I think, for the most part, the non-Arab world may never quite understand the connection Arabs have to Egypt. While the orientalist tendency has always been to lump everyone in this region in to one group, there is a failure to recognize the intricacies that weave in to the social fabric that blankets the Arab world. For us, Egypt has always been umm il dunya; the cradle of life, the bedrock, the architect. My generation of 20-something year olds grew up in the shadow of our fathers’ heroes, predominantly the architect of Pan Arab nationalism, Egypt’s Nasser. It is still, after all these years, often considered a sin bordering on social suicide to insult the memory of Nasser, whether you live in Jordan or Iraq. And we accepted it for a long time. Because there were no heroes. We have been searching in the darkness for the light switch, for the appearance of a leader. We have even conjured up ancient heroes, romanticizing their very existence. Turning history in to legend. Because we have been waiting and no one has appeared.
We assumed that if one day an uprising emerged, it would be at the hands of a bold leader. Another strongman to replace the ones we didn’t like. Never, in our wildest imaginations, did we think this uprising would come from the people. Never did we believe that Egypt, a country that had most convinced only a few weeks before January 25th, that this was a country destined for doom; a country that would collapse under the rubble of poverty and corruption and become the very metaphor of a crumbling Arab world. And with it, place the final nail in the coffin of Nasser’s dream. Never did we think our generation, a generation we ourselves have often labeled as apathetic and alienated – never did we think this would be the generation to lead the uprising. That it would be a leader-less uprising. A secular and ideological-free revolution. A genuine uprising of the people, for the people.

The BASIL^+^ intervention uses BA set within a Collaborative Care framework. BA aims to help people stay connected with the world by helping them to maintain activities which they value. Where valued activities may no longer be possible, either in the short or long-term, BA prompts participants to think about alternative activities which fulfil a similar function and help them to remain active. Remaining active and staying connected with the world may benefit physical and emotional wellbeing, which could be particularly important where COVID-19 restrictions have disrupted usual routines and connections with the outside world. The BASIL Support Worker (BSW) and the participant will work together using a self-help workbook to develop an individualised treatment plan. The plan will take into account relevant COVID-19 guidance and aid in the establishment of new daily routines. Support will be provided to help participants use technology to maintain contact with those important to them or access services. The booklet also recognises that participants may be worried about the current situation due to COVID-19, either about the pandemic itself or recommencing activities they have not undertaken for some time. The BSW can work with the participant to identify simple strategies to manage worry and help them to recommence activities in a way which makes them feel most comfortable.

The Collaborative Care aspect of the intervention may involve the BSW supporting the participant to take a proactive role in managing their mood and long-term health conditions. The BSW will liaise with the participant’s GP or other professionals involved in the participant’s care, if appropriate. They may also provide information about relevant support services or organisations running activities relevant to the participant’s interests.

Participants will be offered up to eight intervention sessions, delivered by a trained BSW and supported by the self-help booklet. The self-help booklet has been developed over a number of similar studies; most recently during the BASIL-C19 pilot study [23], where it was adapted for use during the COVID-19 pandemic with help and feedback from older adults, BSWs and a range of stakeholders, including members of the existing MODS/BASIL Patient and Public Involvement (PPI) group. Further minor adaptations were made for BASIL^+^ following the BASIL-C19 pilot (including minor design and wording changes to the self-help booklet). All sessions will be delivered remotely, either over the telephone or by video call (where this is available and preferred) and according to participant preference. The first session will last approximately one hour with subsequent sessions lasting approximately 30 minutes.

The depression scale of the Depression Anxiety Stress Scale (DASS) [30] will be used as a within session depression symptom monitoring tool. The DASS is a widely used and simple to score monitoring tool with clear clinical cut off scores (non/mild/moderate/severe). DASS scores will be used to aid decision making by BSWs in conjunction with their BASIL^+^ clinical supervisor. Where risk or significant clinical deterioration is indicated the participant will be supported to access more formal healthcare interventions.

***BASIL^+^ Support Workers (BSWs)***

Never did we imagine it would happen peacefully. Never did we imagine millions and millions gathering around a city center. Never did we imagine them refusing to leave; of finishing a journey that has so often been abandoned. Never did we imagine they would write for us a new history. For this has been the failure of the orientalist view – the failure to recognize the relationship of one Arab to another, and of all Arabs to Egypt. The failure to recognize that what happens in Egypt does not stay in Egypt, and what Egyptians did for themselves, they did for the entire Arab world. Every Arab citizen glued to a television screen these past few weeks has been thinking the same thing. They have felt it under their skin, and deep in their bones.
The Egyptian youth have demonstrated for us possibilities we never imagined unfolding within the confines of our region. They showed strength and resolve where we have grown up knowing nothing but weakness and acquiescence. They showed us peace when we have only experienced war. They showed us civility where we have been taught to pursue chaos. They persisted where we have learned to yield.
All of this they have done inadvertently, but they did it nonetheless. They have forced us as a population of youth, an entire generation, to look in the mirror and recognize one important fact: we are the majority. It is we who dictate to them â€“ not the other way around. It is we who have the power to destroy in a matter of days and weeks, the cage that took them years to build around us.
We will wait to see what future Egyptians build for themselves, and its subsequent affect on us living outside its borders but close enough to feel the heat of the fire they began. We will wait to see if Egyptâ€™s next chapter will be as sound and as peaceful as the one it has just finished writing. We will wait to see what happens, but whatever happens, this 18-day history is something no one can take away from them, or from us. It has been embedded in our memories, replacing all others. Because it is our memory. Not the memory of our fathersâ€™. Not the memory dictated to us in faulty history books. Not old and collecting dust. It is a new history. And it is ours. Our own.
As a Jordanian, as an Arab, as a 20-something year old that has been searching for a hero, for inspiration, for a new history, for a new memory, for something to call my own – this is how I feel. This is me, thanking you.
Egypt, we kneel before you in awe.